This is an old entry, from when I had a demanding toddler.
7:30 Will the baby go back to sleep? She’s quiet..
8:06 Morning ablutions with a fussy toddler on my hip. Meanwhile, elder DD has gone into the living room to watch YouTube.
8:10 Checking email while snagging breakfast. One important student email I need to respond to is flagged for later. I grab 2 breakfast burritos out of the freezer and jam them in the microwave. Husband can drive through McD’s tomorrow because I’m almost out of this batch of breakfast burritos—mental note to make another batch this weekend. With the toddler still on my hip, I grab a soda off the back porch. It’s too warm to keep storing my soda on the back porch—mental note to bring it in. Sometime when the toddler isn’t screaming at me to come back inside. Her separation anxiety is fierce. Meanwhile, the older is still watching YouTube. I think about saying something, but don’t. The microwave beeps, and the toddler demands my breakfast.
8:15 trying to persuade the older child to eat breakfast is always a losing battle. Her gastroesophageal reflux tends to make her queasy in the morning. Nevertheless, I make her two pieces of cinnamon toast, and get her a glass of water for her Prilosec.
8:20 While DD’s toast cooks, I try to eat my breakfast and respond to email, but the toddler sits on my lap and eats all the sausage out of my burritos. DD is still watching YouTube.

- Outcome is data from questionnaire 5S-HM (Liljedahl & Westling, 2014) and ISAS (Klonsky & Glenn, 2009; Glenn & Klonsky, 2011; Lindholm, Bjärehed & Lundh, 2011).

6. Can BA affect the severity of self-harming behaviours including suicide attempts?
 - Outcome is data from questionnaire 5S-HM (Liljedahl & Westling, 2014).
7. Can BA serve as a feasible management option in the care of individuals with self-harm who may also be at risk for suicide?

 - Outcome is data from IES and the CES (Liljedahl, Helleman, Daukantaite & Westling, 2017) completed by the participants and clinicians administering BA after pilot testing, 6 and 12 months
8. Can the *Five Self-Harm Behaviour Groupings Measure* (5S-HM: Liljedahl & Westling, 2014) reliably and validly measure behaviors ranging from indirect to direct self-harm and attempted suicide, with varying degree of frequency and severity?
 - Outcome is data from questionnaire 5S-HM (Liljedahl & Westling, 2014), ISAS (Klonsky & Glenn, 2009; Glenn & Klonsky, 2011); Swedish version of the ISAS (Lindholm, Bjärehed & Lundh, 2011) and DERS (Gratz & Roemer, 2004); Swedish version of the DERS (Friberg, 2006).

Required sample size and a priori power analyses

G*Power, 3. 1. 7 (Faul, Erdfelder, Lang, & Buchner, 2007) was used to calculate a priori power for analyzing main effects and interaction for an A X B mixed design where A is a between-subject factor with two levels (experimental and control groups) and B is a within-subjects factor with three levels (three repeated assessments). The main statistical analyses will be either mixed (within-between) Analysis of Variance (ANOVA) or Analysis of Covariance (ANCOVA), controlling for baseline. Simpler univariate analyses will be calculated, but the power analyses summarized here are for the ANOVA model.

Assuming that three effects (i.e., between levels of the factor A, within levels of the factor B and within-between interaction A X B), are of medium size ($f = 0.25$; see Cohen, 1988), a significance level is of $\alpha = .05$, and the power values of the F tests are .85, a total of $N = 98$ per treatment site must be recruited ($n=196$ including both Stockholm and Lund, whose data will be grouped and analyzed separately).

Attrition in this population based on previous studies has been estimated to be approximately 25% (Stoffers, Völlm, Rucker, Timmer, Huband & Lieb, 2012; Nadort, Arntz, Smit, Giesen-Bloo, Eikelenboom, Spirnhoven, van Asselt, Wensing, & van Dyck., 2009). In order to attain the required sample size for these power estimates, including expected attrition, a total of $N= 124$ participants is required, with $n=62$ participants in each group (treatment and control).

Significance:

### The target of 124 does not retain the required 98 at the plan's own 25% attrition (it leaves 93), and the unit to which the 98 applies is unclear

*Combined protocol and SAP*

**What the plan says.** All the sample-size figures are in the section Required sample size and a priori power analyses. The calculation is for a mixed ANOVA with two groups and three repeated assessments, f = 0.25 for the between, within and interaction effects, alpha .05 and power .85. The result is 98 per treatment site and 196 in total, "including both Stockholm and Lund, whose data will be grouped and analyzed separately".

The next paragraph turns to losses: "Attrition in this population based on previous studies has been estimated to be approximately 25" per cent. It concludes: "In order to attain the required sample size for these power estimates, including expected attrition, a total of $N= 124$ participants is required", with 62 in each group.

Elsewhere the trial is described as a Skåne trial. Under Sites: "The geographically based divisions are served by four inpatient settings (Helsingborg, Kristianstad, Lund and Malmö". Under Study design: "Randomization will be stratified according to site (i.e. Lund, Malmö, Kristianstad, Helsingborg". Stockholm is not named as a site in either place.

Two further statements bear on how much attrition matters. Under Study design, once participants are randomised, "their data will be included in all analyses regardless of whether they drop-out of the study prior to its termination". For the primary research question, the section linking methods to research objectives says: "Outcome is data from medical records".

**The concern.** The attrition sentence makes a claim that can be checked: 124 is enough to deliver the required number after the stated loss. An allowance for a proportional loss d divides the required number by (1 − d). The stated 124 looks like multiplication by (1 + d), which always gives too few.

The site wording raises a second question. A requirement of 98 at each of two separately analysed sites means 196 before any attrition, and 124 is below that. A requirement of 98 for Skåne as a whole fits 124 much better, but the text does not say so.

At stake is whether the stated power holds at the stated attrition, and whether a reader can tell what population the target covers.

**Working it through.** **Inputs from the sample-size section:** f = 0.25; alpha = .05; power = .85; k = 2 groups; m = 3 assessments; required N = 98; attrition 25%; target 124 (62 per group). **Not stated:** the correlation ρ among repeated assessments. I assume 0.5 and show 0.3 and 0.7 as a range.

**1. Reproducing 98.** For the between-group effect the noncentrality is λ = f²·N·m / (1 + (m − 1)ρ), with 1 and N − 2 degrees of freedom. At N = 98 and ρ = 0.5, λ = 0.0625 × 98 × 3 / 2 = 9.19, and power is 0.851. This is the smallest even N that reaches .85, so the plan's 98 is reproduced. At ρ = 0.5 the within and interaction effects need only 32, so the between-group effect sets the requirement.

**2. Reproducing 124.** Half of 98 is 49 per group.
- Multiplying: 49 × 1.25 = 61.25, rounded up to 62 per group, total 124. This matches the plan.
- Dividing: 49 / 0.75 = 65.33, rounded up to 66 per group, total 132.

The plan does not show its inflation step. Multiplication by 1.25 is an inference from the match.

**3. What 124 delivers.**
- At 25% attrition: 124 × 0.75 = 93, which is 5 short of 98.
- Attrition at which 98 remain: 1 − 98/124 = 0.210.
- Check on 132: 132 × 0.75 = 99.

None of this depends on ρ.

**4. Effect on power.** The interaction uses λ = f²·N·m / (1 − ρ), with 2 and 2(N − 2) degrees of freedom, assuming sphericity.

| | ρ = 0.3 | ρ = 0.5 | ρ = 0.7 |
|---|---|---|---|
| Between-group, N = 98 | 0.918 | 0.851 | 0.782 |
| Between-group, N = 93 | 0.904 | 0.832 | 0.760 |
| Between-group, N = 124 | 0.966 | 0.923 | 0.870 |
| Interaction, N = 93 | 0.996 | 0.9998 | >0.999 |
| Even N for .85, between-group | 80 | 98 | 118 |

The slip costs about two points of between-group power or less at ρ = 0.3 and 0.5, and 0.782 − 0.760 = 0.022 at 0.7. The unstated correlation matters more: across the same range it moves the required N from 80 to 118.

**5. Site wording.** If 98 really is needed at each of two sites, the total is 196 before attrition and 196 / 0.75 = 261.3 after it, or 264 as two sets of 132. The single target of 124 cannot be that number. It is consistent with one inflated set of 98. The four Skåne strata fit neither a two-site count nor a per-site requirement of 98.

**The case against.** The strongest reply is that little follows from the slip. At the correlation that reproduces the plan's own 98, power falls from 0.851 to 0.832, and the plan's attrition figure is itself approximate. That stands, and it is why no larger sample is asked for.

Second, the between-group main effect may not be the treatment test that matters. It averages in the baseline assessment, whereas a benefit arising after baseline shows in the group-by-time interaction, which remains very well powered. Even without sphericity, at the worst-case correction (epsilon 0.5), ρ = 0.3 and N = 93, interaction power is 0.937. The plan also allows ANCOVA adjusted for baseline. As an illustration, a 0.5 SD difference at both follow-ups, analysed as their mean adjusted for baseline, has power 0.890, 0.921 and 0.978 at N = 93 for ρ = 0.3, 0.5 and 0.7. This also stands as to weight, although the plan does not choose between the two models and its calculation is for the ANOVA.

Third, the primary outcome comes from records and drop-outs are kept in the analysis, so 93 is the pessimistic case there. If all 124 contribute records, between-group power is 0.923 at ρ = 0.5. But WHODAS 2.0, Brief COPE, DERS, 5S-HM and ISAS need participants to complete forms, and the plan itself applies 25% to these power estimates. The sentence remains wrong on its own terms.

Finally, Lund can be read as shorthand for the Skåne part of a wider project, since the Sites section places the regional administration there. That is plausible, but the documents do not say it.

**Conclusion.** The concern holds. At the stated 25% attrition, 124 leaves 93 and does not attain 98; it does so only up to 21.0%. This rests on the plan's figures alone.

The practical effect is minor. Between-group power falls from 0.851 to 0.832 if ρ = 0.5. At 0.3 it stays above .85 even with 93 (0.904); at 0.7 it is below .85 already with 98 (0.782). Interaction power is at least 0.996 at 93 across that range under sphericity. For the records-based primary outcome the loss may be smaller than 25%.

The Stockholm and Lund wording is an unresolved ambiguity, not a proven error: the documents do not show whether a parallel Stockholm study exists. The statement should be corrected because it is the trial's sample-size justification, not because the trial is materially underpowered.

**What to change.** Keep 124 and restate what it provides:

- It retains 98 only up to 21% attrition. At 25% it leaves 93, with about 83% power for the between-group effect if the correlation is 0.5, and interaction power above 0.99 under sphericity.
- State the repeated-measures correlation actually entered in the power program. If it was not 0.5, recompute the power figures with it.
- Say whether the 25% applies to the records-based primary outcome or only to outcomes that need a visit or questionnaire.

8:25 The toast has been retrieved from the toaster and offered to the eldest child. Her Prilosec has been taken, anyway. I settle back in at my desk with the toddler, trying to finish answering my email.
8:37 where did the time go? The toddler is wandering around the living room, wreaking havoc. Eldest child is still watching YouTube. I tell her that we will do school in 10 minutes, and open up the tab for Facebook.
9:01 it’s a good thing eldest daughter wasn’t paying attention, because I wasn’t either. The toddler has curled up on my lap, on the Boppy, and is nursing peacefully. I decide not to disturb her.
9:07 So much for peaceful nursing.
9:15 having overcome all the vociferous objections to actually doing academic work, I wrangled the child to the dining room table. Once she is actually seated, she works quickly. We do math, poem memorization, composition, grammar, handwriting, history, and I decide to do Latin in the car, listening to the CD and repeating it.
10:20 I pick up the science book, and start reading it to her, but then realize that we don’t have enough time to finish it because we all have to get dressed and tidied before the sitter gets here. I finish the paragraph.
10:25 The girls’ room is a mess. No time to clean. Must find decent outfits for both. Of course younger child needs her diaper changed right now!
10:30 Strenuously objecting to the diaper change, younger daughter has run away half naked while I’m still not dressed for work. At least elder daughter is dressed, although she’s hungry, finally.